BP: Oil gained global market share in 2015 for first time in 16 years
Although crude oil prices in 2015 recorded their largest annual decline on record in dollar terms and their largest percentage decline since 1986, oil gained market share for the first time since 1999, according to the 65th edition of the BP Statistical Review of World Energy.
Although crude oil prices in 2015 recorded their largest annual decline on record in dollar terms and their largest percentage decline since 1986, oil gained market share for the first time since 1999, according to the 65th edition of BP PLC's Statistical Review of World Energy.
The multinational firm’s comprehensive review of energy markets notes that prices for all fossil fuels declined last year, prompting adjustments in the energy markets. In some markets, demand was lifted while curtailing supply and shifting the fuel mix in others.
Oil remained the world’s leading fuel, accounting for 32.9% of global energy consumption. Global oil consumption grew 1.9 million b/d, or 1.9%, nearly double the recent historical average of 1% and significantly stronger than the increase of 1.1 million b/d seen in 2014.
The relative strength of consumption was driven by countries in the Organization for Economic Cooperation and Development, where consumption increased 1.1%, compared with an average decline of 1.1% over the past decade. Growth was well above recent historical averages in the US at 1.6% and the European Union at 1.5%. Down 3.9%, Japan recorded the largest decline in oil consumption.
Outside of the OECD, net oil importing countries recorded significant increases. Up 6.3%, China once again accounted for the largest increment to demand, while India, rising 8.1%, surpassed Japan as the world’s third-largest oil consumer. But this was offset by slower growth in oil producers such that oil demand growth in the non-OECD as a whole, up 2.6%, was below its recent historical average.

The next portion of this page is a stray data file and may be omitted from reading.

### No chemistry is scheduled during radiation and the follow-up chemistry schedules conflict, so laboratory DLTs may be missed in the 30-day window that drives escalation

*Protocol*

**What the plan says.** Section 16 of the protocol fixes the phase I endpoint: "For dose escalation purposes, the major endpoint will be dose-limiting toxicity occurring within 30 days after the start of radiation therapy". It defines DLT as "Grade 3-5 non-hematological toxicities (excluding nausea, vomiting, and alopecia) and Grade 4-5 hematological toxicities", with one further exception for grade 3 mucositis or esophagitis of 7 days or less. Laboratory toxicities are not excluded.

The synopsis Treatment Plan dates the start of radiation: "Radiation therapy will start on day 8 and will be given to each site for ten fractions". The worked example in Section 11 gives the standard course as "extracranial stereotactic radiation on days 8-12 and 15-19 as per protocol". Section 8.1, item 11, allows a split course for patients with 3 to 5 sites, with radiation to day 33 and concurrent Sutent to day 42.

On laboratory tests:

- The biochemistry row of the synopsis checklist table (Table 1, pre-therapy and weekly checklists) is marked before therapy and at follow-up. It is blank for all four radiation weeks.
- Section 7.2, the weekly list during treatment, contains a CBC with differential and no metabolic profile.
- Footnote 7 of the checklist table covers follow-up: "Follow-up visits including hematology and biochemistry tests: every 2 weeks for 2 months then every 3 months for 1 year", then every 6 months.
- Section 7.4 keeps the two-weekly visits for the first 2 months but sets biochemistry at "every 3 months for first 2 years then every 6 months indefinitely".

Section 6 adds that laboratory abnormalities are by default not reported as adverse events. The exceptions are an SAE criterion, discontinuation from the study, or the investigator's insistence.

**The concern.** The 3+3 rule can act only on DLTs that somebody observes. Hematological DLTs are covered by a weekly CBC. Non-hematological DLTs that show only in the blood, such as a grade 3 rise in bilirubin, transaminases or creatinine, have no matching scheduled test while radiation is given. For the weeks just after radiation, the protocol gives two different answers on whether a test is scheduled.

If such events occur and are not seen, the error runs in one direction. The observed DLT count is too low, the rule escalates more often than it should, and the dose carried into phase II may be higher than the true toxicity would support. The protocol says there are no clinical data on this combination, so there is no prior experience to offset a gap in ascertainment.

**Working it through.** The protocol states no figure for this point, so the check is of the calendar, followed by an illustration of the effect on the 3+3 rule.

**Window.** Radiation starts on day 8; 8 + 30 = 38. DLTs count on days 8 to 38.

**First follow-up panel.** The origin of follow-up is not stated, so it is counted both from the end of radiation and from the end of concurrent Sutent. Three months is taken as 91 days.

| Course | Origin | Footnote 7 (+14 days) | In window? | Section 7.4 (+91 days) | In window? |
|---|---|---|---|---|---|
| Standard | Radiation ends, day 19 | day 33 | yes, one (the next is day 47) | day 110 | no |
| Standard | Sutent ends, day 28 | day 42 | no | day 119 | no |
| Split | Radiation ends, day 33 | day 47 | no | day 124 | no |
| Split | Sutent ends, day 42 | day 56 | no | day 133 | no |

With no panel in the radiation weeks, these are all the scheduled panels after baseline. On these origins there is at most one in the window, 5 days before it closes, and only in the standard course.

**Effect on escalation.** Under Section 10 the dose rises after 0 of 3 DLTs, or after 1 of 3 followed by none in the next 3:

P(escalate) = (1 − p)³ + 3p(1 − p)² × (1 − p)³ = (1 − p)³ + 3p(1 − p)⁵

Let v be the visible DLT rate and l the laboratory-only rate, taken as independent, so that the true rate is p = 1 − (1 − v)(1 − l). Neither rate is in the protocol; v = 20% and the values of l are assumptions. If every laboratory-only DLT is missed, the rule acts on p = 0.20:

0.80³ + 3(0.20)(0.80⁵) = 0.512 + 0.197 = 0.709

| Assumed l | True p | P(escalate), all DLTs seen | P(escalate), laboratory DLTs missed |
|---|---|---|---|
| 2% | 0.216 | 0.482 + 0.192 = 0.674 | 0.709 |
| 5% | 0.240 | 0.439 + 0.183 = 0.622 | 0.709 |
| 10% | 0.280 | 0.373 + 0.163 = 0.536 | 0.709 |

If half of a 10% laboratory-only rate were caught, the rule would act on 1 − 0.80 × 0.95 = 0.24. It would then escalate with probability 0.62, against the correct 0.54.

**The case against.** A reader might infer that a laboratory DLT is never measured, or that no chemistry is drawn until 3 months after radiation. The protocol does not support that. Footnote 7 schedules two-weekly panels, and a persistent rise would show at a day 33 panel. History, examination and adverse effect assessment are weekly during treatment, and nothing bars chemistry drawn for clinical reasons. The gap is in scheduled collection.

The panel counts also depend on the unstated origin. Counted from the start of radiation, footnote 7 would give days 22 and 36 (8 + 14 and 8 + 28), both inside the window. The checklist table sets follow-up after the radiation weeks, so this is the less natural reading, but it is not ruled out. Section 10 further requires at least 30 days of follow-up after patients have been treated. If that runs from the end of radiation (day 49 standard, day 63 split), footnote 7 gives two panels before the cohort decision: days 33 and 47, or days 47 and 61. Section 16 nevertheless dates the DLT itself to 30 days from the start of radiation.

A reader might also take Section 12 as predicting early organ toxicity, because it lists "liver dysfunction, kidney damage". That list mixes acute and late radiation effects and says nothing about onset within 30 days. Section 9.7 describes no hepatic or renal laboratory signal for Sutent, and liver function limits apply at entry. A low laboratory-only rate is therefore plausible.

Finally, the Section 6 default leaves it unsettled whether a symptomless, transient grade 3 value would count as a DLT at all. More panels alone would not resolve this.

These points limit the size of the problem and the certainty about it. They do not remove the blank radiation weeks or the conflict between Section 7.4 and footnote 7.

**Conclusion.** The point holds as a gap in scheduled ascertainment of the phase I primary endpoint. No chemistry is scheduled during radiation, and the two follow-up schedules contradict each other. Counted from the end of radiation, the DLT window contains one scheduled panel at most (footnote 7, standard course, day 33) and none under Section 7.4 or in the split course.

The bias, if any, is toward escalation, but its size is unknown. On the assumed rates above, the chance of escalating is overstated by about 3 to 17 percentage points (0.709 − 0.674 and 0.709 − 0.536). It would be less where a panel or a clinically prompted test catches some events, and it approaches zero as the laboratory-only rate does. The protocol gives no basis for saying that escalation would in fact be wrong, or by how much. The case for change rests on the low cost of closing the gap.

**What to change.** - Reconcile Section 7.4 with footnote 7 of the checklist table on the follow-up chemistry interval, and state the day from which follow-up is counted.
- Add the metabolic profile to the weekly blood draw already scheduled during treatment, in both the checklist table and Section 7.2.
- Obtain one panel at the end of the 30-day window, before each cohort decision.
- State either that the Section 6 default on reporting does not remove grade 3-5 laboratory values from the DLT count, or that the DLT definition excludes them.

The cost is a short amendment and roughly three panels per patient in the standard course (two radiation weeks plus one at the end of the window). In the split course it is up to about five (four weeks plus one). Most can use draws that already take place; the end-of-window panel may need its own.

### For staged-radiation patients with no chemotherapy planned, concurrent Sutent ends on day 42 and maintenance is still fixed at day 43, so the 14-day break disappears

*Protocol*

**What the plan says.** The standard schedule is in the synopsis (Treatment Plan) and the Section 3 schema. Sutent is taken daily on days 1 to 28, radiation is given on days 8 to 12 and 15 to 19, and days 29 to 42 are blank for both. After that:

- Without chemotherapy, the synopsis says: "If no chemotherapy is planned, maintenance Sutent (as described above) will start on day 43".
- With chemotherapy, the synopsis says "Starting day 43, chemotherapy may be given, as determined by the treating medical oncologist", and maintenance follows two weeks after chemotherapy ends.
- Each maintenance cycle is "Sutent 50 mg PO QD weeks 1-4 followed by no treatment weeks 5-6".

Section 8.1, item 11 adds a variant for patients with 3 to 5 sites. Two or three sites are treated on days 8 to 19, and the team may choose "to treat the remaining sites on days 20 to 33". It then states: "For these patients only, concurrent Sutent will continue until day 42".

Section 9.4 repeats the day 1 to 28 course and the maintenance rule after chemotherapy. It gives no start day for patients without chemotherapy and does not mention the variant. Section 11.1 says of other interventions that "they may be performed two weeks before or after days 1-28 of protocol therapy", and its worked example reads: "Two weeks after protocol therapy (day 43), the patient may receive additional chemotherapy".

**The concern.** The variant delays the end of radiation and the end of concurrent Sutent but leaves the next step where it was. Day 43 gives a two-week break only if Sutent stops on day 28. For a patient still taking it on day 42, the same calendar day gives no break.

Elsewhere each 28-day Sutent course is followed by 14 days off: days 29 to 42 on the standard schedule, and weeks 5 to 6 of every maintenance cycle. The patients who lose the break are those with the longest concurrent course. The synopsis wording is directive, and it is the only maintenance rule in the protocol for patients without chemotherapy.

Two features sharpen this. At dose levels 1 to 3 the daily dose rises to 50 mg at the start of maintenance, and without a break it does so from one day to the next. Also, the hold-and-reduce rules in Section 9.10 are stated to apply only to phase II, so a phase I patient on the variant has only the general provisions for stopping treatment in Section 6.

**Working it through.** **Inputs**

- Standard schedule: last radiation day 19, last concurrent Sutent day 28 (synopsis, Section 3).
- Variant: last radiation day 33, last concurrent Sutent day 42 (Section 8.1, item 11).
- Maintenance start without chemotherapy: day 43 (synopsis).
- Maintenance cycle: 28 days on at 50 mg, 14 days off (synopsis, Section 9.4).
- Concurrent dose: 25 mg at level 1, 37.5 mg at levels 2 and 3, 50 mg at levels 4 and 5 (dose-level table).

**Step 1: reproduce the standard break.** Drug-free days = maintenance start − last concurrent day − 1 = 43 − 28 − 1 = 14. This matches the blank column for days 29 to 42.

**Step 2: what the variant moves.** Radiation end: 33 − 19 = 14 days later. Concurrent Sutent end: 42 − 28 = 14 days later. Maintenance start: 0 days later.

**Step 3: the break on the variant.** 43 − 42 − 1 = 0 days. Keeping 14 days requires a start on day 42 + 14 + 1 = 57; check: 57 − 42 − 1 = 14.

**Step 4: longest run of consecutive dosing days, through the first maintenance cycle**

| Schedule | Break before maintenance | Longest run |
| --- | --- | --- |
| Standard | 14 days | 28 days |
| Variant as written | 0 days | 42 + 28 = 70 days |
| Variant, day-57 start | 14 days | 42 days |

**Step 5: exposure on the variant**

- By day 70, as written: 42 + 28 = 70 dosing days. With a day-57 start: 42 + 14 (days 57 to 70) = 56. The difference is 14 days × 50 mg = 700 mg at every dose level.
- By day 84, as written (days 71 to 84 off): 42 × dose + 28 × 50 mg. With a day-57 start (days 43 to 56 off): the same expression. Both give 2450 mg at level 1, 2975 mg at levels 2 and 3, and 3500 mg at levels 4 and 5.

Global oil production increased even more rapidly than consumption for a second consecutive year, rising 2.8 million b/d, the strongest growth since 2004. Production in Iraq, up 750,000 b/d, and Saudi Arabia, up 510,000 b/d, rose to record levels, driving an increase in production from the Organization of Petroleum Exporting Countries of 1.6 million b/d to 38.2 million b/d, exceeding the previous record reached in 2012.
Non-OPEC production slowed from last year’s record growth but still rose 1.3 million b/d. Up 1 million b/d, the US had the world’s largest annual growth increment and remained the world’s largest oil producer. Elsewhere, production growth in Brazil, Russia, the UK, and Canada was offset by declines in Mexico, Yemen, and elsewhere.
Global proved oil reserves in 2015 fell 2.4 billion bbl to 1,697.6 billion bbl, just the second annual decline in BP’s data set. Reserves have nonetheless increased 320 billion bbl over the past decade and are sufficient to meet 50.7 years of global production. Brazil recorded the largest decline, with proved reserves falling 3.2 billion bbl, while Norwegian proved reserves increased 1.5 billion bbl.
OPEC member countries continue to hold the largest share of global proved reserves at 71.4%. On a regional basis, South and Central American reserves have the highest reserves-to-production ratio at 117 years.